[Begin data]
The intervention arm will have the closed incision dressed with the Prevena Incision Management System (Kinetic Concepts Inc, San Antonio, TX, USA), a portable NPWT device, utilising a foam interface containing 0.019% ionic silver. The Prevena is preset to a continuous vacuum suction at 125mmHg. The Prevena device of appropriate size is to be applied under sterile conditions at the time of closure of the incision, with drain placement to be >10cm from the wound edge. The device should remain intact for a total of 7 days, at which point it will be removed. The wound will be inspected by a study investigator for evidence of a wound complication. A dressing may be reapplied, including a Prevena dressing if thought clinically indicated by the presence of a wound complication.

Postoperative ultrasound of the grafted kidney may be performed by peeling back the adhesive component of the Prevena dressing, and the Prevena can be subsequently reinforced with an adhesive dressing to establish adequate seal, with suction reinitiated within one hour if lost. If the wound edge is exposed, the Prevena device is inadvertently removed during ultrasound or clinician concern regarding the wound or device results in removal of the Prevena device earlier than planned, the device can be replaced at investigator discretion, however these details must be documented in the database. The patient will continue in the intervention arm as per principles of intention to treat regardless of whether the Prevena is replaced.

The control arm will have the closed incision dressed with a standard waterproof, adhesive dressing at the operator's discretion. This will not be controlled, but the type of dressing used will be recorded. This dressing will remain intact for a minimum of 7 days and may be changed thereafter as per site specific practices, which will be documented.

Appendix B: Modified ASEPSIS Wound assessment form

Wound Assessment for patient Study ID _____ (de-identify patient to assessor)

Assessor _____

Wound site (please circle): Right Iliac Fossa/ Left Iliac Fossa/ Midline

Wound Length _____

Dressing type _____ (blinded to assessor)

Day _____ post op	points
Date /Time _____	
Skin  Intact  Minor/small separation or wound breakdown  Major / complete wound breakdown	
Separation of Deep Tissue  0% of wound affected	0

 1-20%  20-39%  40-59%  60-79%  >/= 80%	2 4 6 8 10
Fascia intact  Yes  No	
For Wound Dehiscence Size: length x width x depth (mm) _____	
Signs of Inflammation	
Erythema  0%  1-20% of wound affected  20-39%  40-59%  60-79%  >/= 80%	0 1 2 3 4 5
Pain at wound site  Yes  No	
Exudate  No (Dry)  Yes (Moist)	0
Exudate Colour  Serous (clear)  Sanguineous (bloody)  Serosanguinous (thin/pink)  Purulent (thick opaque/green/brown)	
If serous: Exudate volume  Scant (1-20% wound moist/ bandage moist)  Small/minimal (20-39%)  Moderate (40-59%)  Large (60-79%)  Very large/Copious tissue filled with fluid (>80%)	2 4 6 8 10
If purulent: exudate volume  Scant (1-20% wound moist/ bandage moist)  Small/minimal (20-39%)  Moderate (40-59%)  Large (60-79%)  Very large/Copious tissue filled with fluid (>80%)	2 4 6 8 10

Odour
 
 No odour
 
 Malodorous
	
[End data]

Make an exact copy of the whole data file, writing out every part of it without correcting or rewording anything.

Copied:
The intervention arm will have the closed incision dressed with the Prevena Incision Management System (Kinetic Concepts Inc, San Antonio, TX, USA), a portable NPWT device, utilising a foam interface containing 0.019% ionic silver. The Prevena is preset to a continuous vacuum suction at 125mmHg. The Prevena device of appropriate size is to be applied under sterile conditions at the time of closure of the incision, with drain placement to be >10cm from the wound edge. The device should remain intact for a total of 7 days, at which point it will be removed. The wound will be inspected by a study investigator for evidence of a wound complication. A dressing may be reapplied, including a Prevena dressing if thought clinically indicated by the presence of a wound complication.

Postoperative ultrasound of the grafted kidney may be performed by peeling back the adhesive component of the Prevena dressing, and the Prevena can be subsequently reinforced with an adhesive dressing to establish adequate seal, with suction reinitiated within one hour if lost. If the wound edge is exposed, the Prevena device is inadvertently removed during ultrasound or clinician concern regarding the wound or device results in removal of the Prevena device earlier than planned, the device can be replaced at investigator discretion, however these details must be documented in the database. The patient will continue in the intervention arm as per principles of intention to treat regardless of whether the Prevena is replaced.

The control arm will have the closed incision dressed with a standard waterproof, adhesive dressing at the operator's discretion. This will not be controlled, but the type of dressing used will be recorded. This dressing will remain intact for a minimum of 7 days and may be changed thereafter as per site specific practices, which will be documented.

Appendix B: Modified ASEPSIS Wound assessment form

Wound Assessment for patient Study ID _____ (de-identify patient to assessor)

Assessor _____

Wound site (please circle): Right Iliac Fossa/ Left Iliac Fossa/ Midline

Wound Length _____

Dressing type _____ (blinded to assessor)

Day _____ post op	points
Date /Time _____	
Skin  Intact  Minor/small separation or wound breakdown  Major / complete wound breakdown	
Separation of Deep Tissue  0% of wound affected	0

 1-20%  20-39%  40-59%  60-79%  >/= 80%	2 4 6 8 10
Fascia intact  Yes  No	
For Wound Dehiscence Size: length x width x depth (mm) _____	
Signs of Inflammation	
Erythema  0%  1-20% of wound affected  20-39%  40-59%  60-79%  >/= 80%	0 1 2 3 4 5
Pain at wound site  Yes  No	
Exudate  No (Dry)  Yes (Moist)	0
Exudate Colour  Serous (clear)  Sanguineous (bloody)  Serosanguinous (thin/pink)  Purulent (thick opaque/green/brown)	
If serous: Exudate volume  Scant (1-20% wound moist/ bandage moist)  Small/minimal (20-39%)  Moderate (40-59%)  Large (60-79%)  Very large/Copious tissue filled with fluid (>80%)	2 4 6 8 10
If purulent: exudate volume  Scant (1-20% wound moist/ bandage moist)  Small/minimal (20-39%)  Moderate (40-59%)  Large (60-79%)  Very large/Copious tissue filled with fluid (>80%)	2 4 6 8 10

Odour
 
 No odour
 
 Malodorous
	